PP - Yes! (laughs) Still got 'em to this day! Hopefully they won't get to see this interview!

KS - I read recently in Wax Poetics that at this time you were down with Biz Markie? Was he from Long Island too?

PP - Yeah. I lived in Amityville whereas he lived a little further out east, maybe about a half-hour away. He used to come through to Amityville to sample the parties and stuff, I met his through some friends. At that time he was calling himself "Busy Bee".

KS - Were you clocking his records? His collection is legendary…

PP - He had a bunch of records sure, but remember we were just kids and didn't have too much money. What Biz had was lists of records... He would go see Bambaataa and the other DJ's spin and he would come back with his little black book full of the names of records he'd heard the DJ's play… he would be saying "oh man! we gotta find this record!". When I met up with Biz I guess I was in the eighth grade, about fourteen…he's a couple of years older than me.

KS - When Paul Winley came out with the "Super Disco Breaks" series, did that really bust the bubble on diggin' for records? Was it like "shit! Now everyone knows what these records are"… did it take a lot o the edge off diggin' for you?

PP - Yeah, when those records came out it did change things forever, but for me at the time, a kid with no money, it meant that I could get access to some of the music that I could never find before. But, on the flip side it meant that all the time you'd spent looking for particular records was now wasted. Also, in some cases, you would be the only one with a particular record, the exclusivity was now gone 'cause everyone could get them. But what really messed it up was when the "Ultimate Beats And Breaks" series came out… man, even back in the day using those records for breaks was considered cheating!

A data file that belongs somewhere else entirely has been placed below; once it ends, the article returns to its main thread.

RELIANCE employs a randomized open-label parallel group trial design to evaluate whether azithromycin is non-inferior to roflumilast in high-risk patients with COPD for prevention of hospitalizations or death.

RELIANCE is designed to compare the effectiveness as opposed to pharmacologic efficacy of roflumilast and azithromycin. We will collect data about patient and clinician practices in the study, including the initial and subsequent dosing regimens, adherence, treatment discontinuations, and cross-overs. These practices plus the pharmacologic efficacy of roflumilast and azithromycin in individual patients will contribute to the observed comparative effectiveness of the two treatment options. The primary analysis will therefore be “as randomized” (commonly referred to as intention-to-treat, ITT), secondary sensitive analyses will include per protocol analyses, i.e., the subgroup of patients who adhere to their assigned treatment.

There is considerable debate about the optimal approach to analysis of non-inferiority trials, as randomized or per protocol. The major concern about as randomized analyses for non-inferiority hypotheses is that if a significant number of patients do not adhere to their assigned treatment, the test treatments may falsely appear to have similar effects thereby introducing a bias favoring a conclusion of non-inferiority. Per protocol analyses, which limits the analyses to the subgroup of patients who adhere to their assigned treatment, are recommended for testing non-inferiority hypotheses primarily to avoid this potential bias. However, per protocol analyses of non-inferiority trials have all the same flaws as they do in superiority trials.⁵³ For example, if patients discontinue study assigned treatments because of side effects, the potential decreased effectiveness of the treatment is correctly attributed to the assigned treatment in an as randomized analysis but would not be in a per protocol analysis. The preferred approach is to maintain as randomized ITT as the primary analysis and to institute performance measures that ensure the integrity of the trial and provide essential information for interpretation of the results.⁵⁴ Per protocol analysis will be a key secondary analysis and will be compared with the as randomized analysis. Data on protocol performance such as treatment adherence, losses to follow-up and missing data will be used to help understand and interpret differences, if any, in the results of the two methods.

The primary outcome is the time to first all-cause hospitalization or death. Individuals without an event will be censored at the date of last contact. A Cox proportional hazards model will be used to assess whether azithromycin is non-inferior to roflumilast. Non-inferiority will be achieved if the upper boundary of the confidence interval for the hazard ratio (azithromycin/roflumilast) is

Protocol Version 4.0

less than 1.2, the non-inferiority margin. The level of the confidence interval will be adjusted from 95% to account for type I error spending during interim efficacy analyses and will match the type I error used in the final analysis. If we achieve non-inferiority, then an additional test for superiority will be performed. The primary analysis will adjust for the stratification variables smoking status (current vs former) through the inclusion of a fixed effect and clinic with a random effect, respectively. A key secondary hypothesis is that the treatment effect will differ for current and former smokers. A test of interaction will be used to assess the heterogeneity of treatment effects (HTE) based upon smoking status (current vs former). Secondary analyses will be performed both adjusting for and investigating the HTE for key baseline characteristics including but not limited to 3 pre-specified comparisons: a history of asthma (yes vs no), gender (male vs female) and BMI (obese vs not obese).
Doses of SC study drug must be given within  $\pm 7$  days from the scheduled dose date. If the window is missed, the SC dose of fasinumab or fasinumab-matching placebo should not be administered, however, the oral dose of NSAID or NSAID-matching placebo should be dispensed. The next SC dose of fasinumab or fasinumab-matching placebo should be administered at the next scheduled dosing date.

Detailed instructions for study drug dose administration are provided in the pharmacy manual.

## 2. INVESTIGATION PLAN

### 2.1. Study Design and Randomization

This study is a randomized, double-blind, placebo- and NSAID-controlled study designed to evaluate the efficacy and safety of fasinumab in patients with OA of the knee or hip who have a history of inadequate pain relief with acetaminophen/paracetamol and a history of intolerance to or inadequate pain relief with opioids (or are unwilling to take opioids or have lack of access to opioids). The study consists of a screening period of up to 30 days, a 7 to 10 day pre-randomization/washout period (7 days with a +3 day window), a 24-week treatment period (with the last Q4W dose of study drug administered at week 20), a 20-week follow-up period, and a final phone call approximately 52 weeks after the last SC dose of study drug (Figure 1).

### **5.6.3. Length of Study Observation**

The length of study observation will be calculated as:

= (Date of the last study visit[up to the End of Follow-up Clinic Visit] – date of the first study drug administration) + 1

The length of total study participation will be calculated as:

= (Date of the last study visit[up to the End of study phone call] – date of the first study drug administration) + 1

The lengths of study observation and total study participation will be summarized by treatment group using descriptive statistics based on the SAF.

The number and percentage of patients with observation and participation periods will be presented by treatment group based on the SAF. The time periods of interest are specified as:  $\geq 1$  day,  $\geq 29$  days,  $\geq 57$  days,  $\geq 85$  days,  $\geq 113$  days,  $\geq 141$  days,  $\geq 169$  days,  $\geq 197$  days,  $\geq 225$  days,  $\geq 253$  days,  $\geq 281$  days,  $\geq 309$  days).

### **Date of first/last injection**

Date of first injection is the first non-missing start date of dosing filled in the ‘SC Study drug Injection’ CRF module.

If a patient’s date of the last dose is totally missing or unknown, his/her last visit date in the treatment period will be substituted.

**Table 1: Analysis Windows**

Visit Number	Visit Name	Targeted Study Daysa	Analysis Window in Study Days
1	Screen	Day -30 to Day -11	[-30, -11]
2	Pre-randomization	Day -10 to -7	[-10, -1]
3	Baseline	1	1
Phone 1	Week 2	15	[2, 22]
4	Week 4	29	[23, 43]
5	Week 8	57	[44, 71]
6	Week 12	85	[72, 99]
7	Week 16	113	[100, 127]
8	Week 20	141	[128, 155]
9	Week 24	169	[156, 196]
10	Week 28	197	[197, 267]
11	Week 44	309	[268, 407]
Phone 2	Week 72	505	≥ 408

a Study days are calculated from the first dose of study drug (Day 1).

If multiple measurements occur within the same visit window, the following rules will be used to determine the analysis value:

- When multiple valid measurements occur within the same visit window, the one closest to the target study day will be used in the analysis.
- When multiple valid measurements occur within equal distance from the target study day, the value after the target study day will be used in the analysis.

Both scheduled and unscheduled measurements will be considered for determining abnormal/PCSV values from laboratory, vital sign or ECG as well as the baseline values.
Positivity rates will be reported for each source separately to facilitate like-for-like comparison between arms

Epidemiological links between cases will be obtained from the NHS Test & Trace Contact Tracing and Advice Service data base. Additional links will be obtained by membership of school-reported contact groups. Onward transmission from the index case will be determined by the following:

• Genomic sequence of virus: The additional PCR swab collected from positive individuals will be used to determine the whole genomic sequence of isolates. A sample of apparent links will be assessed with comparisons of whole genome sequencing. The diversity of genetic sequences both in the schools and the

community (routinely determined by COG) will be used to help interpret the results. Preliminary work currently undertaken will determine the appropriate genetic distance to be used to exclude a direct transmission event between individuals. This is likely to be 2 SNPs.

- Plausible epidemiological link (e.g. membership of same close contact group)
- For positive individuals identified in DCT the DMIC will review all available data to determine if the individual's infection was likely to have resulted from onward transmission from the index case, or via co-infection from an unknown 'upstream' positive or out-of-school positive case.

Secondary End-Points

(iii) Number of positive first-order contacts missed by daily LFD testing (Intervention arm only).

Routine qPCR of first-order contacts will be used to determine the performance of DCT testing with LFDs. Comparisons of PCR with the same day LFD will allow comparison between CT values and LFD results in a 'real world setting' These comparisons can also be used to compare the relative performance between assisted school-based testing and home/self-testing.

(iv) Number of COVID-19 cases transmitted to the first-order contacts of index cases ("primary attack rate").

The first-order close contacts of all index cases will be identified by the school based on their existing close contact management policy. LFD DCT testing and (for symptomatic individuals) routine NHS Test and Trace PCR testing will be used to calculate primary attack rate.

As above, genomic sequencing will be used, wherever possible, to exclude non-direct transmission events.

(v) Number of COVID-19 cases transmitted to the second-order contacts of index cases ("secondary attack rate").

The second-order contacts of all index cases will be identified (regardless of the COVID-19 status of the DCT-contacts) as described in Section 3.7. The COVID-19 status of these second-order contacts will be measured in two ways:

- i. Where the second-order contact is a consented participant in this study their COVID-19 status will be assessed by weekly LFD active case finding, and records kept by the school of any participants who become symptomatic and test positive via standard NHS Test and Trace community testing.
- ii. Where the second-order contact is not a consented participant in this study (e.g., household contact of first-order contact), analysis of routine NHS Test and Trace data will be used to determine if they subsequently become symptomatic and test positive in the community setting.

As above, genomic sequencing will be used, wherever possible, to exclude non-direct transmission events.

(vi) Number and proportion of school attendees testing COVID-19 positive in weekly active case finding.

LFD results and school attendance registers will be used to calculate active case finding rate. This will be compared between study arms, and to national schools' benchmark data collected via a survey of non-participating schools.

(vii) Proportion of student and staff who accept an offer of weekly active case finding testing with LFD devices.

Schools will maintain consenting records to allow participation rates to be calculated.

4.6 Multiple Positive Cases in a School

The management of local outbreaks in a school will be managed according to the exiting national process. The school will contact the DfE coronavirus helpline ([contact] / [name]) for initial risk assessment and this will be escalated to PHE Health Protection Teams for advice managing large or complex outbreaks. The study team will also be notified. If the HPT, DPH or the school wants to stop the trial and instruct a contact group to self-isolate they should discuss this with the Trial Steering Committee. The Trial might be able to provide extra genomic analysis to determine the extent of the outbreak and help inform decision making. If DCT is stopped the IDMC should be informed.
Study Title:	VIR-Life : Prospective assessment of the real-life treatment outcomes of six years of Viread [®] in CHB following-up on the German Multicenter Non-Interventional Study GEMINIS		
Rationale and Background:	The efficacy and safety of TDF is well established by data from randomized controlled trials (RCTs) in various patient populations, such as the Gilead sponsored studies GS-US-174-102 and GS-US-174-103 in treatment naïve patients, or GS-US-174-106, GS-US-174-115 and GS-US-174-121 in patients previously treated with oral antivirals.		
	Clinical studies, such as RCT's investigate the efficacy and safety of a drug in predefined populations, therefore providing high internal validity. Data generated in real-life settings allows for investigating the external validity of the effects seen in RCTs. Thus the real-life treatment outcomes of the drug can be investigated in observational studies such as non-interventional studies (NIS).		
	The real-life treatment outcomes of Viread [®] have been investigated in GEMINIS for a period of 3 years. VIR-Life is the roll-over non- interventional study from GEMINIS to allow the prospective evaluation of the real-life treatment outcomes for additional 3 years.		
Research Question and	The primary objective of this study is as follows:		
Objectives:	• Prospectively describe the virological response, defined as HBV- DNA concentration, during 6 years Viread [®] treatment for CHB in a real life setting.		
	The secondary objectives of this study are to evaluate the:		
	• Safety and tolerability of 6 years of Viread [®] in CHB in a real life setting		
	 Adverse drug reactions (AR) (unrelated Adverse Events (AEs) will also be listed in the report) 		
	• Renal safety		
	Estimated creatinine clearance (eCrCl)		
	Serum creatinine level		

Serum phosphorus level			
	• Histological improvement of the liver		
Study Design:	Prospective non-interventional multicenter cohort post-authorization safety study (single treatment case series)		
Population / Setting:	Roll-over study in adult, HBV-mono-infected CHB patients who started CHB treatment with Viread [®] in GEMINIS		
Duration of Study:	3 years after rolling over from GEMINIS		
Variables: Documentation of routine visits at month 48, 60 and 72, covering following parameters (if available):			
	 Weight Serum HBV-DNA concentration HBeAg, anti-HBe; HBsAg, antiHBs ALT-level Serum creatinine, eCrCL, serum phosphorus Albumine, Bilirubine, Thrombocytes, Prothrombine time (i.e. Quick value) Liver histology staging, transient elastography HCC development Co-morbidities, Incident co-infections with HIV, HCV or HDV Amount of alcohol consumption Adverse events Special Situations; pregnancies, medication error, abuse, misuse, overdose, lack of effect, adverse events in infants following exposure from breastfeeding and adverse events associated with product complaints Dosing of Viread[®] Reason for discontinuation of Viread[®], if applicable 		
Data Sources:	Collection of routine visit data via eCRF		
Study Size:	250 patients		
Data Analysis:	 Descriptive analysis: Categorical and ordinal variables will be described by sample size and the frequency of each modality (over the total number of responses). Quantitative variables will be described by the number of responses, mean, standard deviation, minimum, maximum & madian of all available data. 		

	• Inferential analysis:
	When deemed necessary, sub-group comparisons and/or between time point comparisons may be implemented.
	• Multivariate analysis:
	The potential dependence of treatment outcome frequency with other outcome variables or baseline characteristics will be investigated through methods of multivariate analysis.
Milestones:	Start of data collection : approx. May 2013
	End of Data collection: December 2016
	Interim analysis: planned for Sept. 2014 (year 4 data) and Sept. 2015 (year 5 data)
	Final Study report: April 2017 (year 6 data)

KS - Surely though now, in retrospect, they are a good thing? I mean, you don't have to play your originals out? Just get two copies of the "Ultimate" records?

PP - When I spin wax, especially breakbeats, I always bring my originals. I've used them since I started DJing so they're all jacked up anyway. They still work though! On my travels though, should I find a good, clean copy of one of the original records, I'll buy it and keep it at home for myself. For most records, I have three copies.

KS - Moving on… How did Stetsasonic first come together?